Friday, March 4, 2011

Here is an email and picture from member Mike Hackworth, published with his gracious permission. Mike is a descendant of William and Rebecca's son, David, who was their youngest son. This David Miller was born in 1794 after his family had moved to Fayette County [formed from Westmoreland County in 1783], Pennsylvania. The excerpt about the Whiskey Rebellion is certainly interesting. Research has proven that the David Bradford listed below is Rebecca's cousin, however there is no known connection to any of the Miller's listed in the article, including the William Miller (yet!), but it is still very interesting. Thanks, Mike, for this great information!

"Researching the Miller's from 1790's and before in and around Westmoreland Pennsylvania has proven quite elusive at best. I have come across a tidbit from the Whiskey Rebellion which fits my genealogy, but still leaves me with no paper documentation. I wanted to share just a few genealogy "puzzle pieces" I have come to know from Missouri.
Through Missouri land/tax records, birth, death, and marriage certificates, I can document my GGGgrandfather David Miller b. 9Oct1794 PA d. 26 Jan1873 Greene County Missouri, buried in Hazelwood Cemetery, Springfield Missouri. Family letters and genealogy supplied to Rev. George Labaw in 1900 document David's 2nd wife Susanna Warne, who is buried beside him. Rev. Geo. Labaw wrote a 1903 genealogy book on Susanna's Warne family, and documents her family very well back to mid 1600's New Jersey and Great Britain. Some of the family information Rev. Labaw gives credit to by name in his book, is through correspondence with David and Susanna Warne Miller's daughter's Oriella and Serena.
I have a single photo copy letter written from Charles Miller 1928 Oklahoma, explaining his genealogy research in which he says the parents of David Miller b. 1974 are "William Miller of Cecil County Maryland, married to a very young Rebecca Bradford of Fayette Pennsylvania". This letter does not say any more of William Miller, but does say Rebecca's father [brother?] as David Bradford from Washington County Pennsylvania, no dates are given. Charles Miller says some of his 1928 information came from "Aunt Money Miller".
An undated 1950's? letter from Elwyn Campbell, Springfield Missouri, stating his mother's nickname was Munnie, pronounced money. The Elwyn Campbell letter describes the trip of his grandfather David and Susanna from Donora PA to Springfield Missouri in 1870, by train to Rolla Missouri, then by wagon into Springfield, as told to him by his mother Serena Miller Campbell. Elwyn Campbell, and Serena Miller Campbell are buried in the Miller Family Plot in Hazelwood Cemetery along with David and Susanna Miller, as well as many other Miller family members from Westmoreland PA.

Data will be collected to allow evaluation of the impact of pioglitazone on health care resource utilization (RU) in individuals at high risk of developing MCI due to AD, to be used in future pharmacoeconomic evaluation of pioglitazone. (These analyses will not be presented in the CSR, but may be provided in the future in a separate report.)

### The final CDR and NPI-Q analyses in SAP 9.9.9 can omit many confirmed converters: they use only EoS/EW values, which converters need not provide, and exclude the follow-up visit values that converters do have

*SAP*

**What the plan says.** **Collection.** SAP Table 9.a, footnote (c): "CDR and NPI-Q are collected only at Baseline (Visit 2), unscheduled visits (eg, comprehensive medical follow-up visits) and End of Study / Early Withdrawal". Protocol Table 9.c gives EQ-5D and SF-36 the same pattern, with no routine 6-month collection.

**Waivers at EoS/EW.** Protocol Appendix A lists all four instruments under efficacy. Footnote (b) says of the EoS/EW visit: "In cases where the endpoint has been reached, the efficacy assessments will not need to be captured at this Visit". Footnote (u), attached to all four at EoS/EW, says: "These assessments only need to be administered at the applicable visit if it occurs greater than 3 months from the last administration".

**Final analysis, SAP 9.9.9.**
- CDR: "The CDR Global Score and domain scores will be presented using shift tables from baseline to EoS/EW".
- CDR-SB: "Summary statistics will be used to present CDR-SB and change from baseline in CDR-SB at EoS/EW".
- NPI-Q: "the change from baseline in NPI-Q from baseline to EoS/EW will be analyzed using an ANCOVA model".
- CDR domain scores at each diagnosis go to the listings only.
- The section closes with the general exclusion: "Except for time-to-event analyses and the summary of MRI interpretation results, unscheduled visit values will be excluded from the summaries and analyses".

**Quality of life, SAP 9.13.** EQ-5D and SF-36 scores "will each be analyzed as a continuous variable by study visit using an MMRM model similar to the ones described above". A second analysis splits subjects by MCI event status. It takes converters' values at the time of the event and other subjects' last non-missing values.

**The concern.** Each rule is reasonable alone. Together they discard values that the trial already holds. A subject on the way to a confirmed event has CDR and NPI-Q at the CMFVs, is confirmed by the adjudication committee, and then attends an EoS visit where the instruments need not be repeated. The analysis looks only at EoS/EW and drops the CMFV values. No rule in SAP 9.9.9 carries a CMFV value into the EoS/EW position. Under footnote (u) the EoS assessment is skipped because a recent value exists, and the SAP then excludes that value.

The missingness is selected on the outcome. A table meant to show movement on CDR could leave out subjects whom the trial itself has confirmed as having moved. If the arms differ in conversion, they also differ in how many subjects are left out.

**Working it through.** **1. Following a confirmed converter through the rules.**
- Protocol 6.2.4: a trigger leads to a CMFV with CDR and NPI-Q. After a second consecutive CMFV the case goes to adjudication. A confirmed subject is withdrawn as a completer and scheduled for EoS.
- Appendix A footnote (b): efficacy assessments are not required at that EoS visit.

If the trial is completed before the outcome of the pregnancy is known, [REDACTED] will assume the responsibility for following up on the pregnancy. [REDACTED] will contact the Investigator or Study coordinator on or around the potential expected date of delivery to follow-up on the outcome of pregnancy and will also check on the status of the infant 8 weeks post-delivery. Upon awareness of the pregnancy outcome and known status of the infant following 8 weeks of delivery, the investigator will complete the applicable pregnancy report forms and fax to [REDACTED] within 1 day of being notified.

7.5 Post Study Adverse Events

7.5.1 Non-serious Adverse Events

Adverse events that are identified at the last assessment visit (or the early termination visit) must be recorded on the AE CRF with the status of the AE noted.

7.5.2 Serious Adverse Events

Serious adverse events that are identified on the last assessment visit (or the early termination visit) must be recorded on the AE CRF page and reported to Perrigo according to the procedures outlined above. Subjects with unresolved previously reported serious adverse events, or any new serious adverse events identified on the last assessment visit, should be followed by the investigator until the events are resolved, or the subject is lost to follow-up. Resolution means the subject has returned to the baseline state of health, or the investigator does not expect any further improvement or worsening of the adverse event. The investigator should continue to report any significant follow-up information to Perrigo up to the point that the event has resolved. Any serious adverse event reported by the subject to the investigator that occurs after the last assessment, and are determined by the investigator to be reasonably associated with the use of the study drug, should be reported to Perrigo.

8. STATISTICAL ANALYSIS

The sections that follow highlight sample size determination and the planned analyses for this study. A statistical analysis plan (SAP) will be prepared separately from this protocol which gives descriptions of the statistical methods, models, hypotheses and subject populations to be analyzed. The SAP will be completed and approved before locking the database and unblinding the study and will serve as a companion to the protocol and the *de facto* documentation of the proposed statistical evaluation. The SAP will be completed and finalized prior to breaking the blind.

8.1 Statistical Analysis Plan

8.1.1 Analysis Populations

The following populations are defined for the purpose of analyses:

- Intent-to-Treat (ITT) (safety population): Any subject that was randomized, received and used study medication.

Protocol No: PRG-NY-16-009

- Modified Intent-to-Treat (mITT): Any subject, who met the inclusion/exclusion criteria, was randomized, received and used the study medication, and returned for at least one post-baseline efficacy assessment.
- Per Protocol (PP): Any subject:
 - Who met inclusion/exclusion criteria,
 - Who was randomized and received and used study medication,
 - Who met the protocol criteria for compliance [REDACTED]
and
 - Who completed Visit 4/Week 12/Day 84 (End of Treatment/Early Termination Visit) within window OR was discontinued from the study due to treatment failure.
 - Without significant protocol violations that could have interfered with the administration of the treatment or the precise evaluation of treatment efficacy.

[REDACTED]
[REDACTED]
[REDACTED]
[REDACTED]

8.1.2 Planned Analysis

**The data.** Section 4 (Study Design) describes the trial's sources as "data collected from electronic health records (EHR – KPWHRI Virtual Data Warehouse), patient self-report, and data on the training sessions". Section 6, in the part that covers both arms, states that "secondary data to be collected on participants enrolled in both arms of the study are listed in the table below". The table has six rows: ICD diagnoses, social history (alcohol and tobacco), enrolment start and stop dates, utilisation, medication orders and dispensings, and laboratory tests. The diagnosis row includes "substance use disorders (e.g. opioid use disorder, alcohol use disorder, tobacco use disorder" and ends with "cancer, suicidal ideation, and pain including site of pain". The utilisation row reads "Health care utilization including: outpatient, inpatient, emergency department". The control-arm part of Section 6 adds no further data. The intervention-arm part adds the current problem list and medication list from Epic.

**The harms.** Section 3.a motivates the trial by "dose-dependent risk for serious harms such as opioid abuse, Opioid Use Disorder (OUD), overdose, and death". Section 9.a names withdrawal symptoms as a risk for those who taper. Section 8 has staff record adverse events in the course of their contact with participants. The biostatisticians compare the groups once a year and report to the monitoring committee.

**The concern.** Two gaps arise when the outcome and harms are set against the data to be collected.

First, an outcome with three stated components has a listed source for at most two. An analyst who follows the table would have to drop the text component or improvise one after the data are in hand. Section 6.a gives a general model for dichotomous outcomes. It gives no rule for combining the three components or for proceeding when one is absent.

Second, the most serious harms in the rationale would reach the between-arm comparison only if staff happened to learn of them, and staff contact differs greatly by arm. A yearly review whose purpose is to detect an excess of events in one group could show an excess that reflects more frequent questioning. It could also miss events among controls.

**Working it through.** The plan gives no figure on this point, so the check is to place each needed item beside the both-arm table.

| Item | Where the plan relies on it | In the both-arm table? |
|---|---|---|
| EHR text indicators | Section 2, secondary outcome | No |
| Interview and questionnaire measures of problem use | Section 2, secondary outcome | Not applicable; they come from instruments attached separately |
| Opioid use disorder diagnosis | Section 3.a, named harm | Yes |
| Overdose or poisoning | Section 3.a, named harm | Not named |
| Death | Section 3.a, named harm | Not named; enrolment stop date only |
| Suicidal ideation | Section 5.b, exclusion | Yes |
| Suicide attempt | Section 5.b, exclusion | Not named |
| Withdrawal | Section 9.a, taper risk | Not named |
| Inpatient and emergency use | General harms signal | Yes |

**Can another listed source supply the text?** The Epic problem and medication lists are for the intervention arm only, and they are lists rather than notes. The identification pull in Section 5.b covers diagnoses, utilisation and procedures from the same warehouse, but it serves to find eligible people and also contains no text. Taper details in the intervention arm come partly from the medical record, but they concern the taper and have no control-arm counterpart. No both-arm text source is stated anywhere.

"Quite possibly, other Miller researchers have "other tidbits" which could help put puzzle pieces together in hopes we could find the paper documentation we all are searching for.
Whiskey Rebellion Excerpts only supplies names in close proximity of date and location:

"The Whiskey Rebellion Begins
Despite the President's plea and Congressional modification of the excise law, [3] violent opposition to the whiskey tax continued to grow over the next two years. This was especially true in the four counties of southwestern Pennsylvania —Allegheny, Fayette, Washington, and Westmoreland—the location of up to one-fourth of the Nation's stills. In the summer of 1794, U.S. Marshal David Lennon arrived in the area to serve writs ordering those who had refused to pay the whiskey tax to appear in Federal court in Philadelphia. In Washington County, Federal revenue officer John Neville acted as Lennox 's guide. On July 15th, the two men served a writ on William Miller, but, after leaving the paper with the angry frontiersman, they were met by an armed group of his neighbors. A shot was heard as Lennox and Neville rode off, but neither man was injured.
Matters came to a head on July 16th when a group of angry farmers, including members of the extended Miller family, marched on Neville's house in the belief that Marshal Lennox was there. Confronted by these armed men, Neville shot and killed Oliver Miller. A shootout ensued, and Neville's slaves joined the fight by firing on the mob from their quarters. The protesters fled, but returned to Neville's house on July 17th with a force of 500 local militiamen. The tax collector, however, had slipped away earlier with the aid of a small squad of Federal soldiers from Fort Pitt who had come to guard his property. A shootout with the soldiers left rebel leader James McFarlane dead, but the greatly outnumbered Federals later surrendered. The rebels then burnt the Neville's house and barn to the ground. Several days later, David Bradford, deputy county attorney for Washington County, took command of the rebels in the county.
Visiting Whiskey Rebellion-Related Sites Today
Historical markers throughout southwestern Pennsylvania identify sites, homes and other buildings associated with the Whiskey Rebellion. A searchable list of historical markers can be found on the Pennsylvania Historical and Museum Commission Web site at
For example, historical markers note important meeting sites of whiskey rebels at Braddock's Field, as well as Bonnet Tavern and Mingo Creek Church, both of which still stand today. Markers also note the location of aMiller family farmstead and the home of rebel leader David Bradford, both of which are now museums and open to the public."

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